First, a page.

Soft Like Silk and Sky

smith st.

You are not interested in more pain. No cutting, no corsets, no daylong hangovers, no S&M. You are interested in numbing, a little, in what two glasses of wine does to your lips, in taking a sleeping pill, in putting your head underwater. Ice, scar tissue, that kind of thing.

You’ve had enough pain so far in your life. Surgeries, tumors, long nights of sweaty tremor. Your children are not yet a possibility, and though their promise glimmers like a beacon in the night sea, you have yet to understand that they will be real one day.

Mostly you are interested in feeling good. Pleasure. The opposite of pain. Your friends tease you for your weekly massages, acupuncture, your extravagant meals, your long walks, your slow dancing. But that is only part of it.

When Lou first gives you the slip of paper, you don’t know he knows this about you. Not yet anyway.

“Here,” he says, “You’d like this, I think.”

“What is it?” you ask, reading his scraggly handwriting, an address, off Smith Street, ten blocks from your home.

“Just go, if you trust me,” he answers.

And you do, so you go.

It’s July in the city and as you walk along the steamy sidewalk, your sandals catch on a wad of melted gum.

It isn’t late when you arrive at the address, but it isn’t early either. The old couples that just wanted dinner are getting out of the way of the new ones who will want more.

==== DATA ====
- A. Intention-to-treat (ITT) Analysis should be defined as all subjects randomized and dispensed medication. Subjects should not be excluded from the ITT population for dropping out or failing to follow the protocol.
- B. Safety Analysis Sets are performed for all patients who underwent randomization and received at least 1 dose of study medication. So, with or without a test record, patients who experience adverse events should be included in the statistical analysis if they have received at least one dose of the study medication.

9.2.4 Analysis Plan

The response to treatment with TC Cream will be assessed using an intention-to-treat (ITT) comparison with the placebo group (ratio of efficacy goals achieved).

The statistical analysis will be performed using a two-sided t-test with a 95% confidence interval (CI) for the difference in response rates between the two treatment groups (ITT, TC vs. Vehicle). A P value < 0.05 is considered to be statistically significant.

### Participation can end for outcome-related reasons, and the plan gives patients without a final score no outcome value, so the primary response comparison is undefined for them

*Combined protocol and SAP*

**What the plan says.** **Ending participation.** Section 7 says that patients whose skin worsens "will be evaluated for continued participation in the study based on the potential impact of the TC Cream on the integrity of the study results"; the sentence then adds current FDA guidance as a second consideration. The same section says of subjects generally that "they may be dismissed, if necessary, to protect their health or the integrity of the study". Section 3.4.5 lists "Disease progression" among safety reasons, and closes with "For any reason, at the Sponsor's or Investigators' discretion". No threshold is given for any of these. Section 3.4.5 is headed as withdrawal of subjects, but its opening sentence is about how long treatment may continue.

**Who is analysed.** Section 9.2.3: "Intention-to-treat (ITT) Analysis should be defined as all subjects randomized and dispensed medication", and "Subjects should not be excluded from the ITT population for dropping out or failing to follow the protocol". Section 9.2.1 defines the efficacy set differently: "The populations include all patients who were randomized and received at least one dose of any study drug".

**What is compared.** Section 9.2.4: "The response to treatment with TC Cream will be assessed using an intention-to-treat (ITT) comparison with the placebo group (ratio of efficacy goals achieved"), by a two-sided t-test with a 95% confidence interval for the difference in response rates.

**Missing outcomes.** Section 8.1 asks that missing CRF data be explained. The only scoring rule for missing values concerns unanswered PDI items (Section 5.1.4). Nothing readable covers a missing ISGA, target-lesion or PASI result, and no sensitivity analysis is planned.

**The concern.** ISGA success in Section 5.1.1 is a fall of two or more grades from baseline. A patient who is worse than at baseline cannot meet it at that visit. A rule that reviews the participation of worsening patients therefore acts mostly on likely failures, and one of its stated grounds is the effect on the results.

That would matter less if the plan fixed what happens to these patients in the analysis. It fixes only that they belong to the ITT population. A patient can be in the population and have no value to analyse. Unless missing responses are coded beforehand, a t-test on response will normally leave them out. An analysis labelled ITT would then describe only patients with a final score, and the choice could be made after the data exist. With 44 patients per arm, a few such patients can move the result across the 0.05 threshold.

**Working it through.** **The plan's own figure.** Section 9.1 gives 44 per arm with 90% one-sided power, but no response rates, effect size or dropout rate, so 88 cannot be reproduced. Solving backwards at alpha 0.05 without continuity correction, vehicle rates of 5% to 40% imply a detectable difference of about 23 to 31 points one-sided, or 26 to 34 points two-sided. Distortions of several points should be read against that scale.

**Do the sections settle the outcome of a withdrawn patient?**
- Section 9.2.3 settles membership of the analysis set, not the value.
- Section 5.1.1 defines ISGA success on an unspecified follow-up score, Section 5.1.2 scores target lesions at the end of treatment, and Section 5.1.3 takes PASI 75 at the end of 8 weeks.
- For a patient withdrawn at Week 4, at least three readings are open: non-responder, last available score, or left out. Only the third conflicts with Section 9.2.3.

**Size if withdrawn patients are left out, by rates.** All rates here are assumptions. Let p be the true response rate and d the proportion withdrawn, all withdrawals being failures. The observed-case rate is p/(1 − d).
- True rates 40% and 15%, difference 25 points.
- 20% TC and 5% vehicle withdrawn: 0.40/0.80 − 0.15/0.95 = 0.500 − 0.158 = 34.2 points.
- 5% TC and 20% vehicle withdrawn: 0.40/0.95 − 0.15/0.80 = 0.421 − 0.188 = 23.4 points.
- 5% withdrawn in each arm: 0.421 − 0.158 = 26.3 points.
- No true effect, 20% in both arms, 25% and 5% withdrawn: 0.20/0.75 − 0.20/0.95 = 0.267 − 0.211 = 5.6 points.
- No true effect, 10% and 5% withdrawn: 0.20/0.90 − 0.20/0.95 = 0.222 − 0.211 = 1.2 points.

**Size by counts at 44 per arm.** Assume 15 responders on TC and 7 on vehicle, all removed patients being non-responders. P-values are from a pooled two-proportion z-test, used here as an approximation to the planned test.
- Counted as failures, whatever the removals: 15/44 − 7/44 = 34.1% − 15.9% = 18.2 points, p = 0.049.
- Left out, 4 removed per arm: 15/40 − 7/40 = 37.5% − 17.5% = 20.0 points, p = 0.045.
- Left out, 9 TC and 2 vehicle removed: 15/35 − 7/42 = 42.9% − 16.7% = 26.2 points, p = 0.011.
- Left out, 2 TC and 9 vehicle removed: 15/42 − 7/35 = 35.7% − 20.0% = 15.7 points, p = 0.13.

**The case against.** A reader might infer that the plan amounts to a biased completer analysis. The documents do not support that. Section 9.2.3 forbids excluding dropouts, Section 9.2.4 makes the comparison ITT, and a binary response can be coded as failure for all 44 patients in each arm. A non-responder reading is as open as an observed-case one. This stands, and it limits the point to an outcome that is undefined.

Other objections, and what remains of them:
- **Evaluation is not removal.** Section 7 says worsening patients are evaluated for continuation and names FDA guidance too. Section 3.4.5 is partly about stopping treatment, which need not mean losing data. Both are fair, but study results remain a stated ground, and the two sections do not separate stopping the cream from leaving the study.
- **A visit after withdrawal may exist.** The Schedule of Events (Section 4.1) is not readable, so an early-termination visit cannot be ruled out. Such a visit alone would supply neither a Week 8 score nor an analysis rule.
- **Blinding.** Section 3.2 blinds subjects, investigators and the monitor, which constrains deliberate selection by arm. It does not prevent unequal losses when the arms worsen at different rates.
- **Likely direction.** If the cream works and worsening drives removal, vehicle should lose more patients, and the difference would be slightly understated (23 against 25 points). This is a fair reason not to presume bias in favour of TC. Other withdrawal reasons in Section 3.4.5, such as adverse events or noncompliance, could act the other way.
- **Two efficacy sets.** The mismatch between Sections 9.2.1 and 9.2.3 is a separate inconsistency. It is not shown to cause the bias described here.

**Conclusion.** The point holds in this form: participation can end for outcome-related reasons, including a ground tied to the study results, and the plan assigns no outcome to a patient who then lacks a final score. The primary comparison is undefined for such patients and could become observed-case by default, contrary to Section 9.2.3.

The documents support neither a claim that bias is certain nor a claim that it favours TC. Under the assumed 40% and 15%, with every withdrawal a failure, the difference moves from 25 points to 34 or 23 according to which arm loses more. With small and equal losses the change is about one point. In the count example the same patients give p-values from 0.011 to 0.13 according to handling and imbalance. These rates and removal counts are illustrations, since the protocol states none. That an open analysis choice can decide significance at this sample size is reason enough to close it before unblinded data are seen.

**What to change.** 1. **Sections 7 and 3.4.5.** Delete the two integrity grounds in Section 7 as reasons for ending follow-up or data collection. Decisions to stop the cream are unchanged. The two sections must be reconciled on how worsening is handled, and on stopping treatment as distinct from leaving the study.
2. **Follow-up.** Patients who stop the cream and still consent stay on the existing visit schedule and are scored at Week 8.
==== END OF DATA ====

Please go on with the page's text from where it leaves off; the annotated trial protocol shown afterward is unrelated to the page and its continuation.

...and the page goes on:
When you get to the door, there is no sign.

“Hello?” you call.

You step in, making your way down the steps of what appears to be a regular garden apartment.


It’s dark. Someone takes your hand. You follow, saying to yourself: I trust Lou, I trust Lou.

Through the door it is darker, and someone whispers dryly in your ear: We are here.

You can’t see them, but you feel them lift your dress up off over your head. For a second you are startled, and then ashamed, but you realize they can’t see you, they only feel you. And for some reason you let them.

Are you ok? Another voice asks. You nod. You trust Lou.

Someone cups your breast, someone strokes your cheek, someone, maybe someone else, or maybe the first person, traces a feather lightly up and down your inner thighs.

You are spun around, kissed gently, kissed less gently. You tilt your head back, exposing your neck, the wishbone scar on full display in the dark. Someone traces it with their finger, kisses its beginning and its end.  You keep your eyes closed. The soft scent of oranges glides by you, and is gone.

When you leave, you take your sandals off and walk along the warm concrete. After a while you move to the yellow painted curb, smooth like silk and sky.


When you have your children, years later, nurses huddle around you in the stark white light of the operating room, arranging things, brushing up against you, holding your hand. Both of those times remind you of the swarm of that night. And though you are naked, you feel much less exposed.


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